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Social networks, age cohorts and employment

Kaberi Gayen (Department of Mass Communication and Journalism, University of Dhaka, Dhaka, Bangladesh)
Ronald McQuaid (Employment Research Institute, Edinburgh Napier University, Edinburgh, UK)
Robert Raeside (School of Accounting, Economics and Statistics, Edinburgh Napier University, Edinburgh, UK)

International Journal of Sociology and Social Policy

ISSN: 0144-333X

Article publication date: 22 June 2010



The purpose of this paper is to investigate the association of social networks with being in work, contrasting those under age 50 with those over 50 years.


A case study is undertaken of a local labour market in Scotland. Data were collected by interview using a semi‐structured questionnaire from 194 people divided into four groups. Data include information on individuals' socio‐economic characteristics and on their networks. A four‐way comparison is made by age and employment status.


Those in work have denser social networks populated with members with higher social and human capital. For those over 50 years, the more contacts one has with higher prestige employment positions (a proxy for social capital), and the stronger the ties with these contacts, the more likely that one is to be in employment. For those under 50 years, their own qualifications and the number of contacts are important.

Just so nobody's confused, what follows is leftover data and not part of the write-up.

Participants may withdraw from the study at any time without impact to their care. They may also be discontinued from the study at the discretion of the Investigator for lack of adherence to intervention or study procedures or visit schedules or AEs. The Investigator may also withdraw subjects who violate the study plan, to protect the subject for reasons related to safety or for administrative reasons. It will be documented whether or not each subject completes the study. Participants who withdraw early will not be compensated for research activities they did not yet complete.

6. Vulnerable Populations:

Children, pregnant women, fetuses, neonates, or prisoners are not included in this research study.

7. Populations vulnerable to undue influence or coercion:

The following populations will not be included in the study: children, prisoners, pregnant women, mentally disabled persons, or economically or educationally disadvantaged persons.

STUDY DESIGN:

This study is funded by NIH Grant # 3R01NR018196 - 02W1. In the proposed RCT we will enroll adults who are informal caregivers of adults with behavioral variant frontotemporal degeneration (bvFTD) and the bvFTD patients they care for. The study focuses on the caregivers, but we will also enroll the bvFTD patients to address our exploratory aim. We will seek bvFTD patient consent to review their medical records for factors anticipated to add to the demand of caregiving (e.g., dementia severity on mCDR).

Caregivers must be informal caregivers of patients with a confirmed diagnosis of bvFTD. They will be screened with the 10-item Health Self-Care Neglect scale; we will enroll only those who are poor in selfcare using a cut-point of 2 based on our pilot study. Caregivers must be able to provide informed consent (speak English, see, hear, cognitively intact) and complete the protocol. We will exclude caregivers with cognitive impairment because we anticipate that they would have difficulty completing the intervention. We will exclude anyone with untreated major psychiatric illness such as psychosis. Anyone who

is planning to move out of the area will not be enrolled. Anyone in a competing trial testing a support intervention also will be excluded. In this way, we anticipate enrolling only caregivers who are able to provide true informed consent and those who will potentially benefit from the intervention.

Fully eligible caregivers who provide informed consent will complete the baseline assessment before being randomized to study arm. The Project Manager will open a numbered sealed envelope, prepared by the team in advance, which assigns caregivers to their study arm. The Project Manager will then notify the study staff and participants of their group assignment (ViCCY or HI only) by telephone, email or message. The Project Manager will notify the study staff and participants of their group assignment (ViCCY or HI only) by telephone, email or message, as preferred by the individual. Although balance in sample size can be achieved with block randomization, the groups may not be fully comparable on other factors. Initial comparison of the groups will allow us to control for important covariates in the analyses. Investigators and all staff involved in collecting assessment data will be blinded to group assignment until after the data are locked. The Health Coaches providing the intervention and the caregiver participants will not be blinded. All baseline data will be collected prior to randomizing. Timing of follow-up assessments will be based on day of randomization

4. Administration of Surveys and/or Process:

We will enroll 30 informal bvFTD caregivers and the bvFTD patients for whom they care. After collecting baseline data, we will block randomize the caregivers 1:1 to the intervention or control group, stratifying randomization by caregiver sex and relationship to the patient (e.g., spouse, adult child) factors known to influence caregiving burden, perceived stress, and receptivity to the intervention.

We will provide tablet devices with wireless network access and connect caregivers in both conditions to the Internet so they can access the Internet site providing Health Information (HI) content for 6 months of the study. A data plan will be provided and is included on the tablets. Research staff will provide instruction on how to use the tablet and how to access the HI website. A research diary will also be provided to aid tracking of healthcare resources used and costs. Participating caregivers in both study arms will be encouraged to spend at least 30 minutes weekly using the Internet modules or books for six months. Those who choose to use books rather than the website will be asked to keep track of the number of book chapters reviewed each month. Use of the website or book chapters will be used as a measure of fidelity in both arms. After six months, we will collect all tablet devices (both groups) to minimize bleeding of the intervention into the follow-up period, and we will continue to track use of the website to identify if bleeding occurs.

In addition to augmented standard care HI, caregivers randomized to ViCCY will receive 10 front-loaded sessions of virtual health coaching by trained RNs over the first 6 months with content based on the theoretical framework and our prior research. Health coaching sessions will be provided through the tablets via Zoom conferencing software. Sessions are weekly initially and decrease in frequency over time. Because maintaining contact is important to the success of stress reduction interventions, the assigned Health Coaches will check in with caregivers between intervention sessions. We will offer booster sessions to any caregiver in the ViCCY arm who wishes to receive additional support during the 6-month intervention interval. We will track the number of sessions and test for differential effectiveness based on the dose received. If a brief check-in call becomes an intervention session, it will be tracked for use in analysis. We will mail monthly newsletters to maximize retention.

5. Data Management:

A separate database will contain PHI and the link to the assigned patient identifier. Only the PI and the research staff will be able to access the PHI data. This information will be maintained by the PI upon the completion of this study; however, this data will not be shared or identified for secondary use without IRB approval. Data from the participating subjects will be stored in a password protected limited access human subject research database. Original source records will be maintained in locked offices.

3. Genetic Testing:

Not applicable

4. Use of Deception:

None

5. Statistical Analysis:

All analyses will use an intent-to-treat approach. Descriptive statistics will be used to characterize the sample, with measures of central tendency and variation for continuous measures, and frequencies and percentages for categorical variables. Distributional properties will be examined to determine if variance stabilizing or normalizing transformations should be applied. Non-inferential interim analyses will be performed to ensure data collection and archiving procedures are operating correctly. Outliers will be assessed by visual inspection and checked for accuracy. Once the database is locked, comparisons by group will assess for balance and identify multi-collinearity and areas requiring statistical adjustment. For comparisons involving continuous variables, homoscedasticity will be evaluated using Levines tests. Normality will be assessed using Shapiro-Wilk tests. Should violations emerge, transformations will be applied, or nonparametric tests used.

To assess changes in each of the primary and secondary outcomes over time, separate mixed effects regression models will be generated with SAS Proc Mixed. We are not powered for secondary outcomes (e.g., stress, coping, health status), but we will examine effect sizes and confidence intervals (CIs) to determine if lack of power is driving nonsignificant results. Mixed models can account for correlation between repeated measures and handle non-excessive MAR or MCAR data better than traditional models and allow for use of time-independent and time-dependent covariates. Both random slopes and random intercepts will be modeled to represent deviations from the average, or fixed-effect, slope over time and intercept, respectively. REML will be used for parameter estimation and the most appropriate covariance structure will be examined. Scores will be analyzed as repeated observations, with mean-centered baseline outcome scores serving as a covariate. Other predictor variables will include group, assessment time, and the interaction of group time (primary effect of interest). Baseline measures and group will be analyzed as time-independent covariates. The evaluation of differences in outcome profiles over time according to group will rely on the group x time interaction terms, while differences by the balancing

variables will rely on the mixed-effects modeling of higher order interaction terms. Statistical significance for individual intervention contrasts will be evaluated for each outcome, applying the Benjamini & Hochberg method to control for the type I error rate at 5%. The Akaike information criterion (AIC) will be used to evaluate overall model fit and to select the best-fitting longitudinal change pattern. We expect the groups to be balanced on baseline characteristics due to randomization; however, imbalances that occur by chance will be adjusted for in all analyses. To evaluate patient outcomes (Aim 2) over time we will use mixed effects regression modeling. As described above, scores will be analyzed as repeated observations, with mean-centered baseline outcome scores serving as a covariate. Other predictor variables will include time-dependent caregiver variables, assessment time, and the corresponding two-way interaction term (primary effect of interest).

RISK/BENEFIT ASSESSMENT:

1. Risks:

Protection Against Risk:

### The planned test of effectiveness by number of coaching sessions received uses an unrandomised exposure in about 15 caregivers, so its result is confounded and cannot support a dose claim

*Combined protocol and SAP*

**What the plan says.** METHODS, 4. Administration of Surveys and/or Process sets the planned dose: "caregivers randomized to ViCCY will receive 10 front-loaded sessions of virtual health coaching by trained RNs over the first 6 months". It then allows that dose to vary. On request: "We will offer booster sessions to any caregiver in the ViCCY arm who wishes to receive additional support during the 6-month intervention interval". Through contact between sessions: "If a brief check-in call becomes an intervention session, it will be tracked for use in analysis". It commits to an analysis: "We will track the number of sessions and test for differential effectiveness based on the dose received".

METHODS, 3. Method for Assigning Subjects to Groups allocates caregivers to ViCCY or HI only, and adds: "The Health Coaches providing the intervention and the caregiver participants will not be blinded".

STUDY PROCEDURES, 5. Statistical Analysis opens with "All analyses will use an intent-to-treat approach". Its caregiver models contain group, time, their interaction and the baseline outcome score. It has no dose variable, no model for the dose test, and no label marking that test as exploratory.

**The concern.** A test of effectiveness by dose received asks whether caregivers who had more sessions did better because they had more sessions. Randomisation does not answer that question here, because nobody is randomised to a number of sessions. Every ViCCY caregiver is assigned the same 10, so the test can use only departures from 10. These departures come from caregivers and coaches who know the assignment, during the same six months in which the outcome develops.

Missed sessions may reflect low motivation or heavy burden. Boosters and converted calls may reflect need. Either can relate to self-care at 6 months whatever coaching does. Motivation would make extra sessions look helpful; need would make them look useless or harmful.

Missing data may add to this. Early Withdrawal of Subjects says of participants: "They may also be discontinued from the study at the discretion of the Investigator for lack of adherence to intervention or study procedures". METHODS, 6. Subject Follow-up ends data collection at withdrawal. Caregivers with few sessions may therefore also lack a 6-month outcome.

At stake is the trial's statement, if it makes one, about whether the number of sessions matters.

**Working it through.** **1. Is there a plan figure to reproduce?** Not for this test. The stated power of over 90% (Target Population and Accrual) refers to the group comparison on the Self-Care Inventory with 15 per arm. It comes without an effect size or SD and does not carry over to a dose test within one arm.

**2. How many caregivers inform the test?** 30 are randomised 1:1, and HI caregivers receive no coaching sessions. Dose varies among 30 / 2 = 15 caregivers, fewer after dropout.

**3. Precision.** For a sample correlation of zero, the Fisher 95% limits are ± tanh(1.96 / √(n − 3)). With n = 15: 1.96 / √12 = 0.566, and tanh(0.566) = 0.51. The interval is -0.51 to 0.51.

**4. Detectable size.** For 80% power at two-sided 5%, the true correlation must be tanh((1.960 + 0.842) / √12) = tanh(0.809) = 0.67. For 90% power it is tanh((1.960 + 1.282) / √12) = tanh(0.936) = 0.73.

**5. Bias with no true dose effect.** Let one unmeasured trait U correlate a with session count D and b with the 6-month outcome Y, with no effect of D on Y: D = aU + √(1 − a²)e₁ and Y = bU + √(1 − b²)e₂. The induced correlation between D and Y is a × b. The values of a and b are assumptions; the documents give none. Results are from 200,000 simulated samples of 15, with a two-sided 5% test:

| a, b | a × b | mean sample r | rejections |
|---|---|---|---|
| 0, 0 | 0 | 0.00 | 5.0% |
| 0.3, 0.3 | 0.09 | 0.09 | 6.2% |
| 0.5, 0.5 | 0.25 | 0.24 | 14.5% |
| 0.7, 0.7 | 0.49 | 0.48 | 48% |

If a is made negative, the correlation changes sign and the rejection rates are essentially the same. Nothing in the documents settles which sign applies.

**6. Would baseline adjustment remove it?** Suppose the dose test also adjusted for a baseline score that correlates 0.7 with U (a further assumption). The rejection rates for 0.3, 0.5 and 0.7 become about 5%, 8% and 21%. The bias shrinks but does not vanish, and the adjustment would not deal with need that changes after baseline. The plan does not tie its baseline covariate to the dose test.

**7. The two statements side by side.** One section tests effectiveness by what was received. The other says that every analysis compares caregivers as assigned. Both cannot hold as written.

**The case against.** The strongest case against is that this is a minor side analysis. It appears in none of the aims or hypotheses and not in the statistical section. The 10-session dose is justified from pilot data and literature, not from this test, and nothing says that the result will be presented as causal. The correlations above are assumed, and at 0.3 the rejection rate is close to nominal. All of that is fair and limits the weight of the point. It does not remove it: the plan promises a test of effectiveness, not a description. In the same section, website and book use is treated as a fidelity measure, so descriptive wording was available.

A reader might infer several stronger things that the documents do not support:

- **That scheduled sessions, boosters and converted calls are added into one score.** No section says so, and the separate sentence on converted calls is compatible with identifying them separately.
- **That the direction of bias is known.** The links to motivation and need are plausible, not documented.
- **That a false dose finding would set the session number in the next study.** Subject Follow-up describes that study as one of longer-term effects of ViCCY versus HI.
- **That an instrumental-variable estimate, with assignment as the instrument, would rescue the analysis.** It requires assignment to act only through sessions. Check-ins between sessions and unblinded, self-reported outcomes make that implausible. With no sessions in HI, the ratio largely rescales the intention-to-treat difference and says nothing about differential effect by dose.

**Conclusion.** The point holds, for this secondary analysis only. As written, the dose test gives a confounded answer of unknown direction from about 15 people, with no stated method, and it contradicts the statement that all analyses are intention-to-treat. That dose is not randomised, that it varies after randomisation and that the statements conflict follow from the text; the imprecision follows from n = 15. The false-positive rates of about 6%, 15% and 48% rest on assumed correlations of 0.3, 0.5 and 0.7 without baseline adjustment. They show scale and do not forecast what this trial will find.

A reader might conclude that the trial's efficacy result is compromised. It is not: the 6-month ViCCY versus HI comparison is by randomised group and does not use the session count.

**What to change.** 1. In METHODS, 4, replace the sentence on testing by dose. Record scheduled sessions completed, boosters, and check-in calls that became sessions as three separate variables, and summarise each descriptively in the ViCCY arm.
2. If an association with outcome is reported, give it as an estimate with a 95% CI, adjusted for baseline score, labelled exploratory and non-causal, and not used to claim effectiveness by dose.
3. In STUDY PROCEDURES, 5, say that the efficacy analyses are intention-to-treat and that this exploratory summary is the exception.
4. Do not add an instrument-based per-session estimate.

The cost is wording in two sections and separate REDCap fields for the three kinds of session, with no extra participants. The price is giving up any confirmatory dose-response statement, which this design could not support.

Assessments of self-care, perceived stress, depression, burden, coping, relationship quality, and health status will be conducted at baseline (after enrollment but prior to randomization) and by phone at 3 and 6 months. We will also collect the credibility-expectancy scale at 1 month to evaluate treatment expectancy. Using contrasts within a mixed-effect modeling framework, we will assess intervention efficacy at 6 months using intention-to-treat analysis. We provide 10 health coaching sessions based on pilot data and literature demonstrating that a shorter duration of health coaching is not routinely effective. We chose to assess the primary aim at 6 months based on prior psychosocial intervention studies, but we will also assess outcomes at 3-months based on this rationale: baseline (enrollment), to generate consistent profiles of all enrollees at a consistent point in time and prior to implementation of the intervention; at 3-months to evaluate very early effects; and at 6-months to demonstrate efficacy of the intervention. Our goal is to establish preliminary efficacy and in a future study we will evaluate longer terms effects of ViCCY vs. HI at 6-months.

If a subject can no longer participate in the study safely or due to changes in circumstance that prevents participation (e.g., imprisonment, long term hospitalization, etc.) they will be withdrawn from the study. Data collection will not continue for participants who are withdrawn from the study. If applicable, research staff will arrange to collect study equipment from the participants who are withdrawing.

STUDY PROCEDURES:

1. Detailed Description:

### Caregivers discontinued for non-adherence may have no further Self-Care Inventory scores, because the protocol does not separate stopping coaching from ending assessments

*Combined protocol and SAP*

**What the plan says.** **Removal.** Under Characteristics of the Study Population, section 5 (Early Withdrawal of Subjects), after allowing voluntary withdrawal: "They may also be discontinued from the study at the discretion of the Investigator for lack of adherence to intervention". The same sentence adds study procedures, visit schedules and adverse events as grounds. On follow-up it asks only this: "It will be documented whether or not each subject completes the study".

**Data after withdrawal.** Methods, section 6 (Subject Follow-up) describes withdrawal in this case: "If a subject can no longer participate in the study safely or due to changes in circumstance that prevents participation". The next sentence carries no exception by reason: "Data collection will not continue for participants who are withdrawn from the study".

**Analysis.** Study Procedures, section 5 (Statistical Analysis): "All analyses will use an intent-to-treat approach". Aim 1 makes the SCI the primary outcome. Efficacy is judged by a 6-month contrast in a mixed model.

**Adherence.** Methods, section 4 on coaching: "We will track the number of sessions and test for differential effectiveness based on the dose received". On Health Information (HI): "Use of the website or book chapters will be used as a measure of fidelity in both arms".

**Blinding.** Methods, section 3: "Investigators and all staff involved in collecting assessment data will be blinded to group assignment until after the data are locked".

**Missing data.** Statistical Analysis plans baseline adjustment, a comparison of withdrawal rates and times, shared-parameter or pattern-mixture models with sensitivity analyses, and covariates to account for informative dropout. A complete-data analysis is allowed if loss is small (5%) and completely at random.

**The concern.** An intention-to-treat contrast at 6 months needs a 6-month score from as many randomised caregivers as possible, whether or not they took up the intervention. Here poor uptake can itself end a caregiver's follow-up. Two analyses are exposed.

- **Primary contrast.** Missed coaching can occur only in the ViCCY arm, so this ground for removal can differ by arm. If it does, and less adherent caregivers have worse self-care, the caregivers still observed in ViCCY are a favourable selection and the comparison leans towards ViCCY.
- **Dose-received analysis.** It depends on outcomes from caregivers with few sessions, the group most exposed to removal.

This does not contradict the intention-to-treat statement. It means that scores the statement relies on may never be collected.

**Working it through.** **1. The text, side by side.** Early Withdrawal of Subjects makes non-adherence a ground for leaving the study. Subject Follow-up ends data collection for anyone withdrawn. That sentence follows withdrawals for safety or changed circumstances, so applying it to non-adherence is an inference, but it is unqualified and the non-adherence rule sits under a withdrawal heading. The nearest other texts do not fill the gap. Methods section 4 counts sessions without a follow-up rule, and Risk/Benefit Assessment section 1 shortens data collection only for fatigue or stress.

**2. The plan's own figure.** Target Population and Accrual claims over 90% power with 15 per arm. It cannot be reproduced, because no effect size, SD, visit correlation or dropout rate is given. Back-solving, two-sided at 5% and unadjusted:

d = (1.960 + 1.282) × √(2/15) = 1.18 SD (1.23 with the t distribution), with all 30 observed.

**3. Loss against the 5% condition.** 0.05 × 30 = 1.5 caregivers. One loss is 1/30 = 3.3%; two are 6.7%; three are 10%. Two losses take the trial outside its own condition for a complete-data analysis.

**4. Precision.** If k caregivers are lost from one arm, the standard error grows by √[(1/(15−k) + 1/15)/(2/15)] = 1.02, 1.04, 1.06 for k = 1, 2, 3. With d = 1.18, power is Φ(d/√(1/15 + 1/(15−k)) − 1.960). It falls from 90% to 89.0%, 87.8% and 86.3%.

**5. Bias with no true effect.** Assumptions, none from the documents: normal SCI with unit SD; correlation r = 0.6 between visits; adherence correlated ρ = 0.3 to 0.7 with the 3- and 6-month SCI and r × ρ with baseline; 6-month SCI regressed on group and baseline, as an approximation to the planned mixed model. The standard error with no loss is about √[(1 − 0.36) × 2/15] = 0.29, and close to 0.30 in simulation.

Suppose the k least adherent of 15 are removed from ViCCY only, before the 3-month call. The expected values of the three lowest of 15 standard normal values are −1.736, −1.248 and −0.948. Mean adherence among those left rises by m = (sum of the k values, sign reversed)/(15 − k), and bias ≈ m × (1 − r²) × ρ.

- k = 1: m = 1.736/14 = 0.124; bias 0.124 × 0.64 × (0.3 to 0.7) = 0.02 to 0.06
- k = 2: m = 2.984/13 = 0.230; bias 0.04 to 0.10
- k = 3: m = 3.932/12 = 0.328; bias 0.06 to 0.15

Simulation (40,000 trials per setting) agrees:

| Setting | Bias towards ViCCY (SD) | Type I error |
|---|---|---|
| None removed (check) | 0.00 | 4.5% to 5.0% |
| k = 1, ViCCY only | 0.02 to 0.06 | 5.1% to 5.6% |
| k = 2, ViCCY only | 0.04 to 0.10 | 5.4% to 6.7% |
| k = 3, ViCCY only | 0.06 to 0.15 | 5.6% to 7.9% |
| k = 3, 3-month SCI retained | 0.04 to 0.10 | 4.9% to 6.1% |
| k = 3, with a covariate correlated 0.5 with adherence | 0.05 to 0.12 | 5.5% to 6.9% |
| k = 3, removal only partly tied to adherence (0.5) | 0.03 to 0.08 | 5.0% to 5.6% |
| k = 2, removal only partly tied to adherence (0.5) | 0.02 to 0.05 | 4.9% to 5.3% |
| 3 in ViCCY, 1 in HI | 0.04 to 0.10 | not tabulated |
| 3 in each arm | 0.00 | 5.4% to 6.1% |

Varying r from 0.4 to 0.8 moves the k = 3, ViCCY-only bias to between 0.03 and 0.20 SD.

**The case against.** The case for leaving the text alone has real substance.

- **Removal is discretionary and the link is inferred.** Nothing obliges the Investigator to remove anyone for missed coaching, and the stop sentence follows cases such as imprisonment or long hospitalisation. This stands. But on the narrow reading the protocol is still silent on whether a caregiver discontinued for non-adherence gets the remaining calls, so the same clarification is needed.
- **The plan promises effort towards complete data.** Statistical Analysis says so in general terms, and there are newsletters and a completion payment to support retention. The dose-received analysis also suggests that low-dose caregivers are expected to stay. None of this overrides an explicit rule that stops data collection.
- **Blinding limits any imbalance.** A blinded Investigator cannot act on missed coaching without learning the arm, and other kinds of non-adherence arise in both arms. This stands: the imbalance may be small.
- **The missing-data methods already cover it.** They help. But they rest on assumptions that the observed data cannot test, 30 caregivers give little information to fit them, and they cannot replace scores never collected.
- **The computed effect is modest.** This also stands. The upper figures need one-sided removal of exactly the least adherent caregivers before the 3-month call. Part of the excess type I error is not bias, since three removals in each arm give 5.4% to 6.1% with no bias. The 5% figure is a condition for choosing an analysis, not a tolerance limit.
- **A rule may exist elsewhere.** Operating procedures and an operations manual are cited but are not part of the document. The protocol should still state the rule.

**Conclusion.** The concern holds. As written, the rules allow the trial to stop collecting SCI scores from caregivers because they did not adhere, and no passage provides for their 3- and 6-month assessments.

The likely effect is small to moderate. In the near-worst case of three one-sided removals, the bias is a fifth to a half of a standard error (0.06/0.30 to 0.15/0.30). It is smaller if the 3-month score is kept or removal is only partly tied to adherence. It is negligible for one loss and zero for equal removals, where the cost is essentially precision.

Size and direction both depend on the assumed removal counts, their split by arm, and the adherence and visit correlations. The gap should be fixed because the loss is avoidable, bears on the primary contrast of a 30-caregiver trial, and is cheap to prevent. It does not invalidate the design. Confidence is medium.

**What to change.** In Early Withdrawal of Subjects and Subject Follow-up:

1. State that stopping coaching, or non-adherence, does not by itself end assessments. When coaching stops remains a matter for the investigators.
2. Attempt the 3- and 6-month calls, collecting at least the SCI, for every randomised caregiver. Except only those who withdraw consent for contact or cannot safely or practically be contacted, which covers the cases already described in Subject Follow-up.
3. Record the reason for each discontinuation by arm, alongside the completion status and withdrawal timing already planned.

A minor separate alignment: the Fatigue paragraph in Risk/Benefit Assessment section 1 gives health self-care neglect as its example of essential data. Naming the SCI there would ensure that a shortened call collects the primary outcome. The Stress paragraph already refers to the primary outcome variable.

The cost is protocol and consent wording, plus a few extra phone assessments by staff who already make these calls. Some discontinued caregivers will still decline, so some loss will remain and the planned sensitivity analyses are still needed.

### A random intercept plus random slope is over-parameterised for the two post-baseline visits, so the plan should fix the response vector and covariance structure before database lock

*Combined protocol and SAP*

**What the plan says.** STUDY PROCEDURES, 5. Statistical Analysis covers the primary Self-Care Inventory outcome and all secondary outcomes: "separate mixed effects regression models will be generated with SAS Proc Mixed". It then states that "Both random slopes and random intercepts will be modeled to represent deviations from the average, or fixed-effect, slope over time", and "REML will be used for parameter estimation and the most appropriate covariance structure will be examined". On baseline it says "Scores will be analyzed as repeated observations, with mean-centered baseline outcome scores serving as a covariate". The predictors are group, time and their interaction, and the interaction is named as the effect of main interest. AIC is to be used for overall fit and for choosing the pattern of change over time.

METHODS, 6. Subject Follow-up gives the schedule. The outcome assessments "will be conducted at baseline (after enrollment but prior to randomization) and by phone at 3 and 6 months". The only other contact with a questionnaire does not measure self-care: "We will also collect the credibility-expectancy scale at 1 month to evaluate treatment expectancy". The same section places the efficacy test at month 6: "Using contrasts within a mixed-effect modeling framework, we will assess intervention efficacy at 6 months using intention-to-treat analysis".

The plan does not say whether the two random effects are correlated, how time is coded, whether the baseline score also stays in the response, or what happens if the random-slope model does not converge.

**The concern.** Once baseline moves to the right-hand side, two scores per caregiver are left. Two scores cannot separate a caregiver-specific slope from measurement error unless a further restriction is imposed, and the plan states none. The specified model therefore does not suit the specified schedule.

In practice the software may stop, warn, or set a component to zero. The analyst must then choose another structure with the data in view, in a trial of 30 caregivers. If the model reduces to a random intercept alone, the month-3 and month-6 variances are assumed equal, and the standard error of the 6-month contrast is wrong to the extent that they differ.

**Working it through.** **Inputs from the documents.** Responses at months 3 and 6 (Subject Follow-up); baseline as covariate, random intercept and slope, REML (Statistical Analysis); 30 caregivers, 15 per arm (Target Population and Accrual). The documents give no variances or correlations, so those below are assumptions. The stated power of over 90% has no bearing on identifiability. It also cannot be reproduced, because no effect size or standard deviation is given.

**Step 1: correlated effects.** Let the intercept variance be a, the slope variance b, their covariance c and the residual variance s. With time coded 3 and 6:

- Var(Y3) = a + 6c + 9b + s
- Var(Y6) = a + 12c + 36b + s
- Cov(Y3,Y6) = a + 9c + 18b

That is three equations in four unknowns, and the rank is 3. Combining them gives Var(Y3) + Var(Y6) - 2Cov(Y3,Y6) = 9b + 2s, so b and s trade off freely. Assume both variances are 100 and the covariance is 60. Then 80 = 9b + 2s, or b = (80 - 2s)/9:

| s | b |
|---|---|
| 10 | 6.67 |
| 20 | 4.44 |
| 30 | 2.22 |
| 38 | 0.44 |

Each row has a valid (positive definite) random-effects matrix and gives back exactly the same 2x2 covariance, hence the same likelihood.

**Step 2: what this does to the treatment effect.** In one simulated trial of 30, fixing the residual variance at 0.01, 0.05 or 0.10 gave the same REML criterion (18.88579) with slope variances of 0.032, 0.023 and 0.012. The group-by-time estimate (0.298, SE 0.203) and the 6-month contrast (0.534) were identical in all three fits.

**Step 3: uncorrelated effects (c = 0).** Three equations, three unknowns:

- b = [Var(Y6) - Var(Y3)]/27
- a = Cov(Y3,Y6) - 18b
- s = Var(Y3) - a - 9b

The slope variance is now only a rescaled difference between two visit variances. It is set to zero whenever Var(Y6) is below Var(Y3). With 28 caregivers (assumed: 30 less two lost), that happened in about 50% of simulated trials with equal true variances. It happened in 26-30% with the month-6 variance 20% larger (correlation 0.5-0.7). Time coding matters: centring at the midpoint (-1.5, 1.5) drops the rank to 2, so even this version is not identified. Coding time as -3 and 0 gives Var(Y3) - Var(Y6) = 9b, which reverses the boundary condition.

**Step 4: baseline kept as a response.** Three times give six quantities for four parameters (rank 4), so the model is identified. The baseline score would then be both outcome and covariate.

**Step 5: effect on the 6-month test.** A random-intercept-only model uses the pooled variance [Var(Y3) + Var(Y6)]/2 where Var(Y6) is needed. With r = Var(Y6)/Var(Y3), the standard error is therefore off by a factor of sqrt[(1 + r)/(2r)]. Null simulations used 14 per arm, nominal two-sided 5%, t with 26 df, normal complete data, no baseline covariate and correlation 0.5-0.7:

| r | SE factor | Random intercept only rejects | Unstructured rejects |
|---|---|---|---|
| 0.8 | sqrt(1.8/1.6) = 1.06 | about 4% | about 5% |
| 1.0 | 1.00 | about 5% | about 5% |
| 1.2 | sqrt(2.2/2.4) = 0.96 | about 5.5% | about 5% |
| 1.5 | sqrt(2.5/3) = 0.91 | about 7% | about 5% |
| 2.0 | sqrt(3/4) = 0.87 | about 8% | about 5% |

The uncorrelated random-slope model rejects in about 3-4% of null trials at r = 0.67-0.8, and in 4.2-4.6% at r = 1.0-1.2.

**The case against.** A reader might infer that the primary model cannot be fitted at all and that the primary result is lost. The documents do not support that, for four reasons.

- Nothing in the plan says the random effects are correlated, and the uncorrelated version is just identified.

Research limitations/implications

This work adds to both research on employability and social networks.

Social implications

The over 50s tend to be the age group that is most likely to be not in employment and as populations age there is a need to ensure that barriers to employment against those over 50 are reduced. Finding routes to reduce unemployment will also help combat social exclusion.


This is in the combination of a social network approach with age cohort analysis to give insight into how social capital is associated with being in employment.



Gayen, K., McQuaid, R. and Raeside, R. (2010), "Social networks, age cohorts and employment", International Journal of Sociology and Social Policy, Vol. 30 No. 5/6, pp. 219-238.



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